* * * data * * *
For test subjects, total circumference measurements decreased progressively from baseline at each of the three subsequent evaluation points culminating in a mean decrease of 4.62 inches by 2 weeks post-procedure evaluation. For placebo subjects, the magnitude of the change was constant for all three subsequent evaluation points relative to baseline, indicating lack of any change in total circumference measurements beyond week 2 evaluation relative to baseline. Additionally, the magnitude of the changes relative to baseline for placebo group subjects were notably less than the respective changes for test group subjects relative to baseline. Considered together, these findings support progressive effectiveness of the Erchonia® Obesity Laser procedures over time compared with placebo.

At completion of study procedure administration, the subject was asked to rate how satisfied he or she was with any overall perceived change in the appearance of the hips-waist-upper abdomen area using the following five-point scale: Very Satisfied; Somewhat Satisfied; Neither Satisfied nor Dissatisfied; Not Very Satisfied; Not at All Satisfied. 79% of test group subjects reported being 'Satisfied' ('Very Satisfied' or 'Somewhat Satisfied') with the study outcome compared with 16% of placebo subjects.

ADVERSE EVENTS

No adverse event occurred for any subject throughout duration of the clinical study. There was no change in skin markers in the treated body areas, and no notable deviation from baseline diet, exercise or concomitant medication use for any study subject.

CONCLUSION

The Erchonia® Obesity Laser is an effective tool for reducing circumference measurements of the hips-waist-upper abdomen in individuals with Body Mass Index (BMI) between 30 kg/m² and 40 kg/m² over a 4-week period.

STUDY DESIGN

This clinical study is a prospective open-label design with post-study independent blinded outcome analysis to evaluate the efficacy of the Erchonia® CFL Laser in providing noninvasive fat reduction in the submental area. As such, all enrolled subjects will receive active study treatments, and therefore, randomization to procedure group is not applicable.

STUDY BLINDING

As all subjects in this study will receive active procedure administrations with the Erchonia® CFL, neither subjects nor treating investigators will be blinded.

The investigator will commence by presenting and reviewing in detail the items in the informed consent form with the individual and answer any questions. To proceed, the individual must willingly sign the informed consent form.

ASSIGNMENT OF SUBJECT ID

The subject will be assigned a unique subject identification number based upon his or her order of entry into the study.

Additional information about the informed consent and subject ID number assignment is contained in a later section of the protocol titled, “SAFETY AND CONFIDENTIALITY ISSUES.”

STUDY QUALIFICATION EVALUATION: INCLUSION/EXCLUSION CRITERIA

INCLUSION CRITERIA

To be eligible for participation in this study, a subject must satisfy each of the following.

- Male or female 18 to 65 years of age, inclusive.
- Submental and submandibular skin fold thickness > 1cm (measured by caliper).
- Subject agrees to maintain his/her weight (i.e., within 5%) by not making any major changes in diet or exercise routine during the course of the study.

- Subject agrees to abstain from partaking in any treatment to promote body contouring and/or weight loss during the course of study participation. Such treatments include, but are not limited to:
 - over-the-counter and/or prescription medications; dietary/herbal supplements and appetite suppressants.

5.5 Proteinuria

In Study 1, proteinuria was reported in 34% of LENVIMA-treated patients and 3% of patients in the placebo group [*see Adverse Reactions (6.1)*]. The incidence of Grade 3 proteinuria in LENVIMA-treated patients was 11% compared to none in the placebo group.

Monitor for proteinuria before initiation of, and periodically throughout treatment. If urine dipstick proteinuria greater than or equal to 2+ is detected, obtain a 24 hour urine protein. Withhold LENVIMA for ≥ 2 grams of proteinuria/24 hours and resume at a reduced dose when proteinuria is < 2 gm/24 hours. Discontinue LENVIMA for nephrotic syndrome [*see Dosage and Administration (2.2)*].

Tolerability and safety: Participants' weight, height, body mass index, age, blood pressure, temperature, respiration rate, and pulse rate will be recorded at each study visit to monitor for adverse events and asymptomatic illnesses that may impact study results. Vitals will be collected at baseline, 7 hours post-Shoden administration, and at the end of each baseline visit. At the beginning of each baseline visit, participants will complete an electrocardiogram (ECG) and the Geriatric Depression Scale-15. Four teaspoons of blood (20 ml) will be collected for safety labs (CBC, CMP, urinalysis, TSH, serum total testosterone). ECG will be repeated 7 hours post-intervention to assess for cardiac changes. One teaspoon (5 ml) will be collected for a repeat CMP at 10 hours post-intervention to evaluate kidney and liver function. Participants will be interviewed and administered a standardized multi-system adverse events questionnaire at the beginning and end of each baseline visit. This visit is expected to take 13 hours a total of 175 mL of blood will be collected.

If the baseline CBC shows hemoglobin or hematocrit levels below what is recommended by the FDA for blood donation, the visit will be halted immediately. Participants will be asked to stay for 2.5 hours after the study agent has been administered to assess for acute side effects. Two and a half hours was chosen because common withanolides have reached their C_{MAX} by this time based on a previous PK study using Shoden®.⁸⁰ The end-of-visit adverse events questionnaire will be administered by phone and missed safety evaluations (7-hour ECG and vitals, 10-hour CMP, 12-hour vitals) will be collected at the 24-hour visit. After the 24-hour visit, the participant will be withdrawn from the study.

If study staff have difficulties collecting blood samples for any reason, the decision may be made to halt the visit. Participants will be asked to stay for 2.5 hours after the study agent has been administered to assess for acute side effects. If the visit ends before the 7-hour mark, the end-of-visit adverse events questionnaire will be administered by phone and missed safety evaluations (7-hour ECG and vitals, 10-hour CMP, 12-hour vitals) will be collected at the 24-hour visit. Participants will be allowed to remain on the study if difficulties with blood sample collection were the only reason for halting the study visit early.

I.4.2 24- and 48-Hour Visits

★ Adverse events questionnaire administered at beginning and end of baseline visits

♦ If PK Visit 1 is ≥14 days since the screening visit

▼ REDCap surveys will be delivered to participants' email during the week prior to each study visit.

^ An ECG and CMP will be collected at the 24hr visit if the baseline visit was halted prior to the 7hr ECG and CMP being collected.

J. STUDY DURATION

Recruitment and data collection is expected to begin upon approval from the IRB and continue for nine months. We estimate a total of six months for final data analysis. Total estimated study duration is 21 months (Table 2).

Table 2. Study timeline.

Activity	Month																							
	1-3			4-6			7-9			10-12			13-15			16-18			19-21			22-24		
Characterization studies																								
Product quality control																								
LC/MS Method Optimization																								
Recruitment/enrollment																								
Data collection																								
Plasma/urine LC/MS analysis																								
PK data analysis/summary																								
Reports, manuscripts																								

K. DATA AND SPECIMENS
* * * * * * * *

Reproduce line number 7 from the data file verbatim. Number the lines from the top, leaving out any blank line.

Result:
STUDY DESIGN